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Saturday, March 7, 2015

Signs of spring

After a long snowy winter and a particularly cold and snow February, hints of spring are appearing here and there.  We still have 4 feet of snow in the yard, but a couple days of thawing and freezing have formed a crust on the snow so that little puppy dog paws don't fall through.  Alas, people do, so snowshoes are still in order if a dog rescue is necessary.  Little dogs just love to wrap themselves around branches and trees.

I've had a bird feeder filled with seed for a couple of months, but for a long time no birds appeared.  They all seemed to have gone into hiding.  The first warm day brought the first birds I'd seen all winter to the feeder. (I say "warm" but that's relative.  Eighteen degrees was warm, after a recording breaking February where the average temperature was 6°F.)  The  Black-Capped Chickadees came out of hiding, and I was delighted to see them. Excited, I put up a window feeder and within hours they were brightening my day close up and personal.

Yesterday I heard the first mating calls, that high, sweet tow-note call that signifies spring.  Not that they aren't chattering, of course, but  for me the sound of "fee-bee" is a true harbinger. A goldfinch also showed up, still in its winter garb. I recognized it only by its bobbing flight. A couple more months and I'll hear "perchcikoree, perchickoree" and see flashes of yellow everywhere.

When I turned on my computer this morning, much to my surprise I had a reminder to turn the clocks ahead tonight.  Tomorrow is the beginning of Daylight Savings Time!  Could it be?  Is the winter that far advanced?  I have two minds about Daylight Savings Time.  On the one hand, I'm glad for the extra time at the end of the day.  On the other hand, I think Maine, especially the eastern part, should be in the Atlantic Time Zone.  Come summer, the first light appears a little after 4:00 in the morning.  If it weren't for DST, it would be 3:00. What are we doing in the Eastern Time Zone this far east?  Government hasn't asked my opinion, of course, but there you have it.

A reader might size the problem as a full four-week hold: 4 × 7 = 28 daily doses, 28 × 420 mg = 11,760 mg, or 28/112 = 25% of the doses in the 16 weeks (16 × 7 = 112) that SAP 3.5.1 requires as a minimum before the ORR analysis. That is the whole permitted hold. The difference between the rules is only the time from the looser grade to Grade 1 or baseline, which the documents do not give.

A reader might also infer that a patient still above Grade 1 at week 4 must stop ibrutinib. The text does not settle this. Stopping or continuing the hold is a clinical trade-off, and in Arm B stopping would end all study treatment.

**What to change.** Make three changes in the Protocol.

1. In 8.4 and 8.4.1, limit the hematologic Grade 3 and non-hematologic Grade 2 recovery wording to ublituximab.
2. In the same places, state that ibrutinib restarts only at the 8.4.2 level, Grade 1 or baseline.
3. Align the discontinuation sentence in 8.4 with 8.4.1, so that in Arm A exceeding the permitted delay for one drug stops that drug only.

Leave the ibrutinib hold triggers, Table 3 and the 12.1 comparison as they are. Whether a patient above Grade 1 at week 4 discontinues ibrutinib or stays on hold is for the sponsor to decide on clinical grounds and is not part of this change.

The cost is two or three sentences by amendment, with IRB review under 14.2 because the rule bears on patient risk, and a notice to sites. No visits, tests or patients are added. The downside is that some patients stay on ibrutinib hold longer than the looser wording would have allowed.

This is an old house, and we have what my grandmother always called "seed flies", little flies that hibernate in the wood and appear when it warms.  I try not to think too closely about that.  They're a nuisance, and as the year wears on they'll be every more of a nuisance, but their first appearance does signify warmer days.

Four of my does are due in about two weeks.    It looks like I'll have to treat them with sulphur over the next two weeks, because they're scratching.  Lice are common in late winter.  I've not had the problem before but it looks like I have it now.  Flowers of sulphur, both internally and externally, should bring that to a halt.

And they're forming udders.  Not a lot, but enough to notice.  When the does get their grain and Chaffhaye ration in the evening, I take time to get them used to being handled.  That diminished the chances of dances on the milkstand, and also allows me to note changes.  As I watch them walking around, I do a little guessing game with myself:  Will D'Arcy have twins? Will her kids be polled? Fingers crossed.

Pretty D'Arcy
D'Arcy from the back.  She looks pretty wide from this angle.

Dandy is narrower than the rest, will she have only one? 

Dandelion is looking narrower than the rest.

Cassie fooled me last year and had only one.  Is she really fat enough to be carrying two?

Could that be two for Cassie?
What about Dolly?  Does she look that wide because she's carrying twins or is it just that she's smaller than the others?
They're all getting wider as time goes on.  Dolly is no exception.

This year will be the first time I'm putting my herd on milk test.  That means all the kids will have to learn to take a bottle so they don't go hungry on test day.  More work for me, but better for them if they should leave earlier than weaning, too.  It also means it's time to set up the milking machine, check the pulsator, ensure that everything is working properly so that there are no surprises when I begin milking again. 

Life on a farm is very satisfying. This is the way life is supposed to be.

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